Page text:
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Your country needs you, Belgium.
Belgapom, a trade association for Belgium’s potato industry, is asking the country’s residents to double their tater intake to help make use of a massive potato surplus that has only been building up since restaurants began closing, or limiting service to takeout, due to the coronavirus pandemic.
“Let us all eat French fries twice instead of once a week," said Romain Cools,Belgapom’s secretary general, in a statement obtained by The Telegraph.
Collectively, Belgium’s potato farmers are sitting atop an approximate 826,000-ton surplus of spuds (or 750,000 metric tons), after potato sales began slowing at Belgium’s restaurants and “friteries,” or shops that specialize in Belgium’s famous frites, or twice-fried fries.
The halting of exports to Chinese markets has also contributed to the surplus, the Associated Press said.
Cools recently told CNBC that the largest backup was in Belgium’s frozen potato sector, with producers running out of room to store processed, frozen potatoes. Fresh potatoes, on the other hand (which only account for about 25 percent of the country’s output), were still selling well.
“We’re working with supermarkets to see whether we can launch a campaign asking Belgians to do something for the sector by eating fries — especially frozen fries — twice a week during the coronavirus crisis,” Cools told CNBC. “What we are trying to do is to avoid food waste, because every lost potato is a loss.”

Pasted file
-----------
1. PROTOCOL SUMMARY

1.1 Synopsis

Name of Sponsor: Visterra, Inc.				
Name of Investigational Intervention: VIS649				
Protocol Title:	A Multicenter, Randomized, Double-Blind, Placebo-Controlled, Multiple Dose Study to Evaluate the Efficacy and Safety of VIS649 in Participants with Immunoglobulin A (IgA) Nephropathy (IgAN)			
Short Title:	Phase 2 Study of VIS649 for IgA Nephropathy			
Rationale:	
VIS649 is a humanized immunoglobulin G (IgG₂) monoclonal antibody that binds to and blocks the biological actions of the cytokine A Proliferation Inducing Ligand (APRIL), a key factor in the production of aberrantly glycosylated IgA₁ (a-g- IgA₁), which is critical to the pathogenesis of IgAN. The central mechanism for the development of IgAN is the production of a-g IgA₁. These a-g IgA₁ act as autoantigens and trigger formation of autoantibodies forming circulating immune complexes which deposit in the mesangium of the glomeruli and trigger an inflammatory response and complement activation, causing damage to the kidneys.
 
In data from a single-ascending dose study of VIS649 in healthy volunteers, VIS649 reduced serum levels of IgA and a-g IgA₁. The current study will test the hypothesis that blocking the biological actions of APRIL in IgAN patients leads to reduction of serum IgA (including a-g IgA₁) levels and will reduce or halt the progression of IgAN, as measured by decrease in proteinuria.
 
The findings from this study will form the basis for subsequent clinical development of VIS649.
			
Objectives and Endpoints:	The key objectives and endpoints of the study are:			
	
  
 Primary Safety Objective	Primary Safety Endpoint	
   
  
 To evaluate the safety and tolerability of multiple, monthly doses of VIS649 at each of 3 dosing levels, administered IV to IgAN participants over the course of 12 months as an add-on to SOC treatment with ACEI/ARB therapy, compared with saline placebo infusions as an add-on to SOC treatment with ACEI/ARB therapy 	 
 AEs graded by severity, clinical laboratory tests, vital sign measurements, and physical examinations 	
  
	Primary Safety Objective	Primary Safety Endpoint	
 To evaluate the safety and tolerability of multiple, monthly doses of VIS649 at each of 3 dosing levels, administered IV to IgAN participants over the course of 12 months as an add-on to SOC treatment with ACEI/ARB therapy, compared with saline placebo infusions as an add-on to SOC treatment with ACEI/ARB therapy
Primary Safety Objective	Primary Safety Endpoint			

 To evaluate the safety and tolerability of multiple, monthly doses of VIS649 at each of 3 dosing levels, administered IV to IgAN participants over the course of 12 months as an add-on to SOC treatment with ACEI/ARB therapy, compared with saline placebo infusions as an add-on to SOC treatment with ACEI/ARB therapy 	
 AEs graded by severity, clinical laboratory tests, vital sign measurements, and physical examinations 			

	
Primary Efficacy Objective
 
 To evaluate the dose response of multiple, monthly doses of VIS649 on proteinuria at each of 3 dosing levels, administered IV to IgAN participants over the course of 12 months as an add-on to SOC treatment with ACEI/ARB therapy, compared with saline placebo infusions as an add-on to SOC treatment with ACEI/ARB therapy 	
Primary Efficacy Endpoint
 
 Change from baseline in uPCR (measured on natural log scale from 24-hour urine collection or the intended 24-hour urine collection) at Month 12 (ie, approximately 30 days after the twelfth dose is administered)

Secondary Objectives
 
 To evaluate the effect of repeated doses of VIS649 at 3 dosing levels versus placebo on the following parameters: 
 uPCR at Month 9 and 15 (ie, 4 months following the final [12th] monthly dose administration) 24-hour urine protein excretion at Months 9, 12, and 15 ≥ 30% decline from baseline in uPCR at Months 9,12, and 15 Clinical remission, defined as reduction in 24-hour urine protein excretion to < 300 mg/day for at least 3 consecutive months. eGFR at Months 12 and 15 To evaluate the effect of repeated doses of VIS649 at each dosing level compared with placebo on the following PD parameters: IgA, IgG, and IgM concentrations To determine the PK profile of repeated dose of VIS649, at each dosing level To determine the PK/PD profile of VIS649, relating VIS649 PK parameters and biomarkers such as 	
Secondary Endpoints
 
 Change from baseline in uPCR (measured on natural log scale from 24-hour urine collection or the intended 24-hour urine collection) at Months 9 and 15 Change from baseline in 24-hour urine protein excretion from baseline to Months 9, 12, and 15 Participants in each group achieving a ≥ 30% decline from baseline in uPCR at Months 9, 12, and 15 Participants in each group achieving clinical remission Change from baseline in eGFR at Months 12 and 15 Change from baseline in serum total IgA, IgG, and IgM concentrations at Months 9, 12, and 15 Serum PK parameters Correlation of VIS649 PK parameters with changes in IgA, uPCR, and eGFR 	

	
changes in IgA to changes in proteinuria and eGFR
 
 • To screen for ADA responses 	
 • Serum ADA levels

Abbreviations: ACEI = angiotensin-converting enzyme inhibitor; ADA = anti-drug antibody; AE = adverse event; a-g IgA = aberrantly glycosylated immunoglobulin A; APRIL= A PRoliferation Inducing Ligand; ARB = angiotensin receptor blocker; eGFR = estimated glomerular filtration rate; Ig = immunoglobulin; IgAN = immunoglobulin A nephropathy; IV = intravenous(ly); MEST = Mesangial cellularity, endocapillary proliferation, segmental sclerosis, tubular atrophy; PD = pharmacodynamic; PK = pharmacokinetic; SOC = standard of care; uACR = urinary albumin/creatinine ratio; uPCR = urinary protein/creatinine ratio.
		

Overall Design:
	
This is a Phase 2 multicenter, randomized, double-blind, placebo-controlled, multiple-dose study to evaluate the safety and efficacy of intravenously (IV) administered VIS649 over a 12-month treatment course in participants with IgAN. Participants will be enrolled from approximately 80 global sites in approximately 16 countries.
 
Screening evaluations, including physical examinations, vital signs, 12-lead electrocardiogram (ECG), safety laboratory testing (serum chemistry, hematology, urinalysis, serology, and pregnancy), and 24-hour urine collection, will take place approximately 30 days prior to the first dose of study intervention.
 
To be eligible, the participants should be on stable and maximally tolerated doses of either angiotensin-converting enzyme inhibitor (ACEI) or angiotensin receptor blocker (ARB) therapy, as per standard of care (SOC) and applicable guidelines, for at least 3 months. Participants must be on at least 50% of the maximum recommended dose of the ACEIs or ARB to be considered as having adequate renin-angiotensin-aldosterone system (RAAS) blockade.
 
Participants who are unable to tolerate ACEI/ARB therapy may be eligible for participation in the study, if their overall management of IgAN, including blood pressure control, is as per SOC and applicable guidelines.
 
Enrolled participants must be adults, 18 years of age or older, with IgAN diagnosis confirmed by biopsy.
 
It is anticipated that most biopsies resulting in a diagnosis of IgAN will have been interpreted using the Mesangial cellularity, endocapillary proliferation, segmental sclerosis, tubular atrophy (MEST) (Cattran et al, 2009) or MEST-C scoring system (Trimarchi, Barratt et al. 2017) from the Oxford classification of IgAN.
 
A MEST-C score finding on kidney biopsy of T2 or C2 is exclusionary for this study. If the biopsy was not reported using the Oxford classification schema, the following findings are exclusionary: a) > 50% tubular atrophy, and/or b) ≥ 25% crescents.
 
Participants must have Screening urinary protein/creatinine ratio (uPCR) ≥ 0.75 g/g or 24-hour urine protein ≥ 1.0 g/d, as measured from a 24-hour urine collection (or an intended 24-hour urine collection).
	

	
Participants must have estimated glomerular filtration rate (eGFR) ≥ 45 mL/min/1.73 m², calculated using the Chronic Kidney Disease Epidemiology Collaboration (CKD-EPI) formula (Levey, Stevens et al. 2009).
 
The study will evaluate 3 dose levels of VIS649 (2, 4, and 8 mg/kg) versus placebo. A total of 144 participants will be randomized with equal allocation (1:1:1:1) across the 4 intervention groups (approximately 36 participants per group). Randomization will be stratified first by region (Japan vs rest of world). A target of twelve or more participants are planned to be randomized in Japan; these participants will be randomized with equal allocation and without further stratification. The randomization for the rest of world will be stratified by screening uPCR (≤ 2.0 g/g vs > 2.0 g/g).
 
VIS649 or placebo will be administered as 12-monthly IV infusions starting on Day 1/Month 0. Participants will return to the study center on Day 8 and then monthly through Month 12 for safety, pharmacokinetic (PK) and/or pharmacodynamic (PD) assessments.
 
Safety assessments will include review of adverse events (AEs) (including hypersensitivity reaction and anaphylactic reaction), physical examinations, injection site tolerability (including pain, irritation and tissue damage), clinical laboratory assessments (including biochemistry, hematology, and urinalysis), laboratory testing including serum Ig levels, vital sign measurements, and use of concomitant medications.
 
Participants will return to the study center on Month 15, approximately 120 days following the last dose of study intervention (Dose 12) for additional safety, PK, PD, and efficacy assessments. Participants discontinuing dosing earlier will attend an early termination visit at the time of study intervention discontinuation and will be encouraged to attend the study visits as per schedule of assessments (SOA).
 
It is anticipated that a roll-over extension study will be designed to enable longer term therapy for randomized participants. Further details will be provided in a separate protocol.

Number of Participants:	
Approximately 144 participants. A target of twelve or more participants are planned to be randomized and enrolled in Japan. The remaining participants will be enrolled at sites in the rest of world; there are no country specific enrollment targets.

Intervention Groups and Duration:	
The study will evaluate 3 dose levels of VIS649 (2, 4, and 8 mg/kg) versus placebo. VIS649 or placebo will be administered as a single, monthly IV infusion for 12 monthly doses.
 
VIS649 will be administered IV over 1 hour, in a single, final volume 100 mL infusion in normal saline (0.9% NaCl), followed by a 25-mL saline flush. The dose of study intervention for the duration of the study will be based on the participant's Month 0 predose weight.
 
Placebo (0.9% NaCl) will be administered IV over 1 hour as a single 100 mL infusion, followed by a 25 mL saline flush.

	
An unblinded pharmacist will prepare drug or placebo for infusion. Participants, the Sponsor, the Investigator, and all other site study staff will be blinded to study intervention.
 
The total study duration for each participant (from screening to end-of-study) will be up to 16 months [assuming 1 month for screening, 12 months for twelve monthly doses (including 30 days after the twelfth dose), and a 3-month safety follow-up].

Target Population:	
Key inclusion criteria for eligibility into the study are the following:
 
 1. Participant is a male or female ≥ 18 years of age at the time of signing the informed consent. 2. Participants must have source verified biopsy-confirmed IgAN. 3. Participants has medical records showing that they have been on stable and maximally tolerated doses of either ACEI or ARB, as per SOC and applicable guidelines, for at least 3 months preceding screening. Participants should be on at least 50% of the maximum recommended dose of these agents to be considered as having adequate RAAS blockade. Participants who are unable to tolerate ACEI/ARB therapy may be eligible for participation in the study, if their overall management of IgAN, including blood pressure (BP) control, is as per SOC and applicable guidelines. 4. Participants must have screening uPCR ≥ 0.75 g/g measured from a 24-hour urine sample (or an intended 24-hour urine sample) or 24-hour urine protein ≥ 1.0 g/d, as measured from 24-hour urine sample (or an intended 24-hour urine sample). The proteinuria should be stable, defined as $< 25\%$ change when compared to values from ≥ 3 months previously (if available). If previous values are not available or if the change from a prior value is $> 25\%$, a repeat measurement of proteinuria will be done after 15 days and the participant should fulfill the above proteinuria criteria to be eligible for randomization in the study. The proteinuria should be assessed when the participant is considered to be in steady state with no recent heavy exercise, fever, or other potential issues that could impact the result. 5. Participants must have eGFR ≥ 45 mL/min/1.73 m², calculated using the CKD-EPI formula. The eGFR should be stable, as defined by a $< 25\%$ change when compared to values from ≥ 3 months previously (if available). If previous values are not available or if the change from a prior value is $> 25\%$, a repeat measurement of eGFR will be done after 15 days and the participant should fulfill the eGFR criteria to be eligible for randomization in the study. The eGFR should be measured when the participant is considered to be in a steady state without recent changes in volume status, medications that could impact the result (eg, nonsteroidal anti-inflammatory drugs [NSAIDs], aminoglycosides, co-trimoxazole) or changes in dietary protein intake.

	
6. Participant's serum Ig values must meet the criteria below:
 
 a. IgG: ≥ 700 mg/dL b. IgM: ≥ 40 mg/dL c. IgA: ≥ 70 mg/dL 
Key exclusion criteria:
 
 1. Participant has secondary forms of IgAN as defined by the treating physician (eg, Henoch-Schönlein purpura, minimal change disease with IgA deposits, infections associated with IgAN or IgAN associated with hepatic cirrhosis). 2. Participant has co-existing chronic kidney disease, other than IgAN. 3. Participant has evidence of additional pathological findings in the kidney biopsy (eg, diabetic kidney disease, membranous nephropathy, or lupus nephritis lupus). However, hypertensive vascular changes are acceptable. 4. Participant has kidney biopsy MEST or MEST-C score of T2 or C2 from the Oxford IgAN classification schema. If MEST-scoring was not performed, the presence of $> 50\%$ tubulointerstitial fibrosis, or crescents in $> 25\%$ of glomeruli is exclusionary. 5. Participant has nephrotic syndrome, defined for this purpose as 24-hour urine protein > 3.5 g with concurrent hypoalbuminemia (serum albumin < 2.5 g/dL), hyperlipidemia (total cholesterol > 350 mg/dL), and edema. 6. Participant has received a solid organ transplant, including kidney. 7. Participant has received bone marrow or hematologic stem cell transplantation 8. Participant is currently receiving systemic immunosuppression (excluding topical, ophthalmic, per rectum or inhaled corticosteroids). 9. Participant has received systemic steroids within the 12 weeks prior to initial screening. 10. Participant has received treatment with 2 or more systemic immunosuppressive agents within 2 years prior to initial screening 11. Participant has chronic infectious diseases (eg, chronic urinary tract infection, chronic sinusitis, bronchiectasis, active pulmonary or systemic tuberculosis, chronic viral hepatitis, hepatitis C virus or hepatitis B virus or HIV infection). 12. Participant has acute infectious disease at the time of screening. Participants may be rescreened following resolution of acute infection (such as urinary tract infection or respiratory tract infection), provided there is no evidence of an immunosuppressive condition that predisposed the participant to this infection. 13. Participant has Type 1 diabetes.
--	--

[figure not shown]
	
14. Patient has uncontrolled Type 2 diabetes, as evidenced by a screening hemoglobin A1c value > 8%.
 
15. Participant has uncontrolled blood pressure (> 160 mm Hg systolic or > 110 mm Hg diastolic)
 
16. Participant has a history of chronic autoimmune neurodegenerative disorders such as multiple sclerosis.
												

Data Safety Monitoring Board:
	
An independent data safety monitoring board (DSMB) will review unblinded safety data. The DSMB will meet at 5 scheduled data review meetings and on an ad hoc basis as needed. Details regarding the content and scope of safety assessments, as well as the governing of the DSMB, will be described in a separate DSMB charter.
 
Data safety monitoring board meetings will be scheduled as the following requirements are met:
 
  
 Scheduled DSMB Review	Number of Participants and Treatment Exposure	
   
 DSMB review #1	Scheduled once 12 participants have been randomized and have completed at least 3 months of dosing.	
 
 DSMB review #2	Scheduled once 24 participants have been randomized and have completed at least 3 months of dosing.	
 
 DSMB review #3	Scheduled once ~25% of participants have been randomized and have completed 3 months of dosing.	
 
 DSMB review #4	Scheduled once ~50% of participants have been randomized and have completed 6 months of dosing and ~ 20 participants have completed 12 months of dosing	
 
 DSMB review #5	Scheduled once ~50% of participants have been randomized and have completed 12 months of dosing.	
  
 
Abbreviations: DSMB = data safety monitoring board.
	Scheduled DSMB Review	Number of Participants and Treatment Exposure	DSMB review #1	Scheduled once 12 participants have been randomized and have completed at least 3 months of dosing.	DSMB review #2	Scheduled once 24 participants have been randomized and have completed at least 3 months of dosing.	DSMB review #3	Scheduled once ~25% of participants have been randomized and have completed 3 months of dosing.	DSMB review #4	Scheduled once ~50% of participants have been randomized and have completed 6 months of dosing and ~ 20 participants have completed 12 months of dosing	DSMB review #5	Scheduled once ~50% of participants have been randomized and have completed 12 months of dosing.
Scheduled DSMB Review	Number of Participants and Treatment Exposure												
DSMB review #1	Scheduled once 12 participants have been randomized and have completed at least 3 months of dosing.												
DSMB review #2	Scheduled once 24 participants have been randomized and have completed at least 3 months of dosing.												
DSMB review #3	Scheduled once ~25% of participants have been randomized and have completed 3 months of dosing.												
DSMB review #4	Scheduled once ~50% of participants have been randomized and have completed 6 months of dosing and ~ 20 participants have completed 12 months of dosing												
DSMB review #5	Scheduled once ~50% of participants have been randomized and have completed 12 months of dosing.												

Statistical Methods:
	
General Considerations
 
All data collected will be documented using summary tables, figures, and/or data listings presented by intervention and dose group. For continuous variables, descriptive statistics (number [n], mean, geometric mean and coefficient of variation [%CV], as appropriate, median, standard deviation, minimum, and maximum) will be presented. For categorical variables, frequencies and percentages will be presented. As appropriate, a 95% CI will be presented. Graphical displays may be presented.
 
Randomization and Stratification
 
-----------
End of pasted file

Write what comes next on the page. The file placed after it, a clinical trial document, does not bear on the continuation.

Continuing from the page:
Cools added to Fox News that, as of Wednesday morning, Belgapom had reached an agreement with unnamed members of the retail sector to launch a national campaign starting in mid-May.
In the meantime, Belgapom has organized the donation of 25 metric tons (27.5 tons) of potatoes to Belgium’s food banks per week, the Brussels Times reported.
“In this way, part of the potato stock will still be used and we can avoid seeing excellent food, for which our farmers have worked so hard, being lost,” Flemish agriculture minister Hilde Crevits said, according to the outlet.